Who are we? We find that we live on an insignificant planet of a humdrum star lost in a galaxy tucked away in some forgotten corner of a universe in which there are far more galaxies than people.
If intelligence is our only edge, we must learn to use it better, to shape it, to understand its limitations and deficiencies -- to use it as cats use stealth, as katydids use camouflage -- to make it the tool of our survival.
A celibate clergy is an especially good idea, because it tends to suppress any hereditary propensity toward fanaticism.
The universe seems neither benign nor hostile, merely indifferent.
When you make the finding yourself - even if you're the last person on Earth to see the light - you'll never forget it.
We live in a society exquisitely dependent on science and technology, in which hardly anyone knows anything about science and technology.
The gears of poverty, ignorance, hopelessness and low self-esteem interact to create a kind of perpetual failure machine that grinds down dreams from generation to generation. We all bear the cost of keeping it running. Illiteracy is its linchpin.
All inquires carry with them some element of risk. There is no guarantee that the universe will conform to our predispositions.
It Is of interest to note that while some dolphins are reported to have learned English -- up to 50 words used in correct context -- no human being has been reported to have learned dolphinese.
We have also arranged things so that almost no one understands science and technology. This is a prescription for disaster. We might get away with it for a while, but sooner or later this combustible mixture of ignorance and power is going to blow up in our faces.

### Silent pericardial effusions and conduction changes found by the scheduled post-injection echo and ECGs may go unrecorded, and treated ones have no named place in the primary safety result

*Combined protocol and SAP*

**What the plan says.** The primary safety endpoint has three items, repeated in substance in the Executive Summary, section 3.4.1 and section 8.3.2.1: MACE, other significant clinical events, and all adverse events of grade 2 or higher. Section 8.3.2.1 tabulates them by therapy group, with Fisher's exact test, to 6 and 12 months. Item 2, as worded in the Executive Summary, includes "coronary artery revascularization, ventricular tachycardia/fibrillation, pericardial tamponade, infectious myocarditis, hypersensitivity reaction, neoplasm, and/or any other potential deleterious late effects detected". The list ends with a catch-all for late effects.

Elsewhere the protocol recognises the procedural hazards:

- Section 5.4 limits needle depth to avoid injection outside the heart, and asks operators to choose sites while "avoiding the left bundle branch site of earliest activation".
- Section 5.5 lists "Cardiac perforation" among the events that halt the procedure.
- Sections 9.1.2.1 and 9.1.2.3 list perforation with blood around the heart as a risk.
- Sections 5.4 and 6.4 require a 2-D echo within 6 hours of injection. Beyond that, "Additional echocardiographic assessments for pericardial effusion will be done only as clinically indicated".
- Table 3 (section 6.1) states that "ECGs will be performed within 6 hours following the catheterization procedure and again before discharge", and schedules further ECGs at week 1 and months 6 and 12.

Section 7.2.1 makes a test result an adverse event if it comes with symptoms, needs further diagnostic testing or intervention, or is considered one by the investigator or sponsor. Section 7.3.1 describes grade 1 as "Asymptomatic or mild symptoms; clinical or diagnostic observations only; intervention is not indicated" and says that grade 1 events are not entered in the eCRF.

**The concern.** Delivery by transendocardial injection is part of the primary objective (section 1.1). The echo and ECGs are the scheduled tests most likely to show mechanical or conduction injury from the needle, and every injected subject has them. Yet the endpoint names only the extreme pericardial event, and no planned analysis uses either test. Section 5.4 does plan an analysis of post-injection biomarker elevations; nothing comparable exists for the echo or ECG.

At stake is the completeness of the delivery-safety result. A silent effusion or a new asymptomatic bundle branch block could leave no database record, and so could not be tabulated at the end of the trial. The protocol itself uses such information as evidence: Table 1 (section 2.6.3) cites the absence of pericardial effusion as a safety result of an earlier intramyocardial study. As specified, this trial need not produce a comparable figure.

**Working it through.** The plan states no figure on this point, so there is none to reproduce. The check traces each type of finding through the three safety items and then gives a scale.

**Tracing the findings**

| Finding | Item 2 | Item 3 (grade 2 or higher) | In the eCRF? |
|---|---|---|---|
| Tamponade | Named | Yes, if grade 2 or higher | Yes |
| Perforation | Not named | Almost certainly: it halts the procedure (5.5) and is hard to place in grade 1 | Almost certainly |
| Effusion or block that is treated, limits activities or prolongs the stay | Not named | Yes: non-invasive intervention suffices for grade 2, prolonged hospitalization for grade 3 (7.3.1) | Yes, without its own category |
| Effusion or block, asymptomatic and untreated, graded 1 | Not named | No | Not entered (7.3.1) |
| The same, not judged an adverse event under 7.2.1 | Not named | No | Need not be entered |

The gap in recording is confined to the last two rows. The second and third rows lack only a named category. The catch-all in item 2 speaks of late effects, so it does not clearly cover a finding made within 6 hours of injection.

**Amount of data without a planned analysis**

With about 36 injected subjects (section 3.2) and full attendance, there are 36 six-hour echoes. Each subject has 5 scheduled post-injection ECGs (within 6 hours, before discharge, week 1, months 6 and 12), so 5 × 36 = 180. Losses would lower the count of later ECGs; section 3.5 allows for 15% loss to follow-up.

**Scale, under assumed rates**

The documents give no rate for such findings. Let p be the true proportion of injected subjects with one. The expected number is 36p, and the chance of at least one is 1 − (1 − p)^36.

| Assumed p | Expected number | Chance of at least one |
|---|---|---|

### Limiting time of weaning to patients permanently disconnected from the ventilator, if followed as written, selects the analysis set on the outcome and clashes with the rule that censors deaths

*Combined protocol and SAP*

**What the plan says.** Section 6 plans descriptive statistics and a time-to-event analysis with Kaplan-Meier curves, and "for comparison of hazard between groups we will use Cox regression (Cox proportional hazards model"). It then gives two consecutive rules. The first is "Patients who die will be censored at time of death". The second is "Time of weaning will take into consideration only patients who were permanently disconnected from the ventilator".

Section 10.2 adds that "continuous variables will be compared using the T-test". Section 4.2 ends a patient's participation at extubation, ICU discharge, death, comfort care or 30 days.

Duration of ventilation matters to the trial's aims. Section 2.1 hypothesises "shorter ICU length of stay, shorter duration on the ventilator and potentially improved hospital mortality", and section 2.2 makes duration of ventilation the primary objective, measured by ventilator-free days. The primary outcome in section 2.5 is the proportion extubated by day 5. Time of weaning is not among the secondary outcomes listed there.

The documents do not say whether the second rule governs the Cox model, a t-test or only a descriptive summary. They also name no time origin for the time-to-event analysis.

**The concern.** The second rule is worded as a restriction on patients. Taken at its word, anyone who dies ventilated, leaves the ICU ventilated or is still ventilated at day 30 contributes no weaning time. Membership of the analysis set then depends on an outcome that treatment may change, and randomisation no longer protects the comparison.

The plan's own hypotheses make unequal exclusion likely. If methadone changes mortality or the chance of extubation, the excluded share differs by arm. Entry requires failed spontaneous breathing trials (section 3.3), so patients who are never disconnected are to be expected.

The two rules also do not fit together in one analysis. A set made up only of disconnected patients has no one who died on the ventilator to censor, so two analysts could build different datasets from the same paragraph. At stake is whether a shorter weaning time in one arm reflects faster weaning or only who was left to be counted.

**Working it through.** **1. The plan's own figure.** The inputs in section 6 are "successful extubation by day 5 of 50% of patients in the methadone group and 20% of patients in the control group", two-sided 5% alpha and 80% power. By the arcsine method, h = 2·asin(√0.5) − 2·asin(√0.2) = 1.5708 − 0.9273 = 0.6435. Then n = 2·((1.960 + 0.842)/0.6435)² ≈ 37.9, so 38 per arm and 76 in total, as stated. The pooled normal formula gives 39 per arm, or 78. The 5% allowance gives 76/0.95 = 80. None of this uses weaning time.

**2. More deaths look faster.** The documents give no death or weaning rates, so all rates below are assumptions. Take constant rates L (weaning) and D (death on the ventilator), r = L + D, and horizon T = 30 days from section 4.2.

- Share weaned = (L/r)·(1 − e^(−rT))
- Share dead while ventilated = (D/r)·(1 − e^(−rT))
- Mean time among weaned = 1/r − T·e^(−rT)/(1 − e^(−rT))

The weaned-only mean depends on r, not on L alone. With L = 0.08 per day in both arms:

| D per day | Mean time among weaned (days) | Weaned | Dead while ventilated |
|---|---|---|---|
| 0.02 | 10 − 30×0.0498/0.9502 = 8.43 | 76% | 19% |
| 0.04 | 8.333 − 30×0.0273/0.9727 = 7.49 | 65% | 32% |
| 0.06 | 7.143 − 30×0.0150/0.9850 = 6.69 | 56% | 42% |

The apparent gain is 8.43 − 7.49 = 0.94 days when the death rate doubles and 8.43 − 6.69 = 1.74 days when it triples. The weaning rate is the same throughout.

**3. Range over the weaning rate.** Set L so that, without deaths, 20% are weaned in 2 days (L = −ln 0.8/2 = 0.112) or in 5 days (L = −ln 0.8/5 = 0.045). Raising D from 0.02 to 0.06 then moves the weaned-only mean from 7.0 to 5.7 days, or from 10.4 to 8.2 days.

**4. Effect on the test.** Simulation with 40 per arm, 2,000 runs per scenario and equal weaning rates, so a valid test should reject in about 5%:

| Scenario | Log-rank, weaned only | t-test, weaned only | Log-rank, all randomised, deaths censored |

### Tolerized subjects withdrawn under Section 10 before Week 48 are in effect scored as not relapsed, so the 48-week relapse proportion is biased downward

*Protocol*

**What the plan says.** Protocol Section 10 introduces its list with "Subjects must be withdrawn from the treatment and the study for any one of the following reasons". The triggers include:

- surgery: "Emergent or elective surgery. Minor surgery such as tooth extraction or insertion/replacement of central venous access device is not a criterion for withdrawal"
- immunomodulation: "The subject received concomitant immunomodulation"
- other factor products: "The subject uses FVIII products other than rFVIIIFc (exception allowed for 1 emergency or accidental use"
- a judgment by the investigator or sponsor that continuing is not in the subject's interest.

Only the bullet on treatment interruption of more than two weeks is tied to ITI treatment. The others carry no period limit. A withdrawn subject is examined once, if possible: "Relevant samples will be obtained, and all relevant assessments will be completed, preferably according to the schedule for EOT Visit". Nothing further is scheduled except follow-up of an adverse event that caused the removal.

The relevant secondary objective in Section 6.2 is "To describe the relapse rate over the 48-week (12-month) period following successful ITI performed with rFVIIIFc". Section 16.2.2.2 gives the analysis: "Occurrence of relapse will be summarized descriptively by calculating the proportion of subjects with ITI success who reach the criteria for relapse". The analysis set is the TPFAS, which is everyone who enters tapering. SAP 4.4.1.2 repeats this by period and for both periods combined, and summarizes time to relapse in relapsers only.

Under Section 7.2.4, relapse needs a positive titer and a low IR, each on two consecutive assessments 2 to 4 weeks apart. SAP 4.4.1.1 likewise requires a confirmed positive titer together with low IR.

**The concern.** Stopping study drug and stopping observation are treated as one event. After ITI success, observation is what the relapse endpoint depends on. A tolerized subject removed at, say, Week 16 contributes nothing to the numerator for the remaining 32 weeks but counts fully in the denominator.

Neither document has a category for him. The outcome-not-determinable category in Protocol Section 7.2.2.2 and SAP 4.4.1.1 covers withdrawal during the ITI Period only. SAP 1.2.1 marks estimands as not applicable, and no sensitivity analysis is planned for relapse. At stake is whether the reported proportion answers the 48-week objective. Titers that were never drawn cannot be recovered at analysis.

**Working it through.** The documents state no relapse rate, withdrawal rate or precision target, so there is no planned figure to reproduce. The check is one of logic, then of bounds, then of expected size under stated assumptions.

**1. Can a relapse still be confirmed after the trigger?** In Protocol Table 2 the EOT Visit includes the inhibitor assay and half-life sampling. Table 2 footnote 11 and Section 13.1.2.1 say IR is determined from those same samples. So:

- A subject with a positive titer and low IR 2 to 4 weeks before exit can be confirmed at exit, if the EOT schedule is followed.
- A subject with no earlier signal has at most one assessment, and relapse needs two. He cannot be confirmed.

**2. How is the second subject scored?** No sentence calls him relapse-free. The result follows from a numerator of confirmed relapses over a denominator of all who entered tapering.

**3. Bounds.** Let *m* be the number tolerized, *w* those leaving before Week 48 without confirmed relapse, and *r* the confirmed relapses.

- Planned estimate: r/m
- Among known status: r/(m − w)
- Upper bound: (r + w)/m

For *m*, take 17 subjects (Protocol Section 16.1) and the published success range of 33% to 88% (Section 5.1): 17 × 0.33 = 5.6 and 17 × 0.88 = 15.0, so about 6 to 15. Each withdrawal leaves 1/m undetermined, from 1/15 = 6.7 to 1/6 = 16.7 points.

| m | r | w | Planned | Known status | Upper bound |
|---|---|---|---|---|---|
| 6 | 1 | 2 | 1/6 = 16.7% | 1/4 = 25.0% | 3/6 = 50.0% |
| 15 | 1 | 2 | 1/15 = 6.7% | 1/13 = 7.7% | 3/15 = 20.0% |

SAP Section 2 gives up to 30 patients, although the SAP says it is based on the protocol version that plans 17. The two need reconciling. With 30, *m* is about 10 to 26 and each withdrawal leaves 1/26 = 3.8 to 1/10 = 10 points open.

I would be very ashamed of my civilization if we did not try to find out if there is life in outer space.
The uniqueness of humans has been claimed on many grounds, but most often because of our tool-making, culture, language, reason and morality. We have them, the other animals don't, and -- so the argument goes -- that's that.
Books tap the wisdom of our species -- the greatest minds, the best teachers -- from all over the world and from all our history. And they're patient.
We live at a moment when our relationships to each other, and to all other beings with whom we share this planet, are up for grabs.
One of the greatest gifts adults can give -- to their offspring and to their society -- is to read to children.
More Carl Sagan Quotations (Based on Topics)
Science - Astronomy & Cosmology - World - Books - Mind - Wisdom & Knowledge - Time - Computers & Technology - Thought & Thinking - Ignorance - Society & Civilization - Religions & Spirituality - Evolution - Death & Dying - Nature - Space - Night - Reasoning - Philosophy - View All Carl Sagan Quotations
More Carl Sagan Quotations (By Book Titles)
Subrahmanyan Chandrasekhar - Richard Dawkins - Paul R. Ehrlich - Paracelsus - Otto Hahn - Joseph Priestley - Claude Levi-Strauss - Carolus Linnaeus - Antoine Lavoisier - Alfred Russel Wallace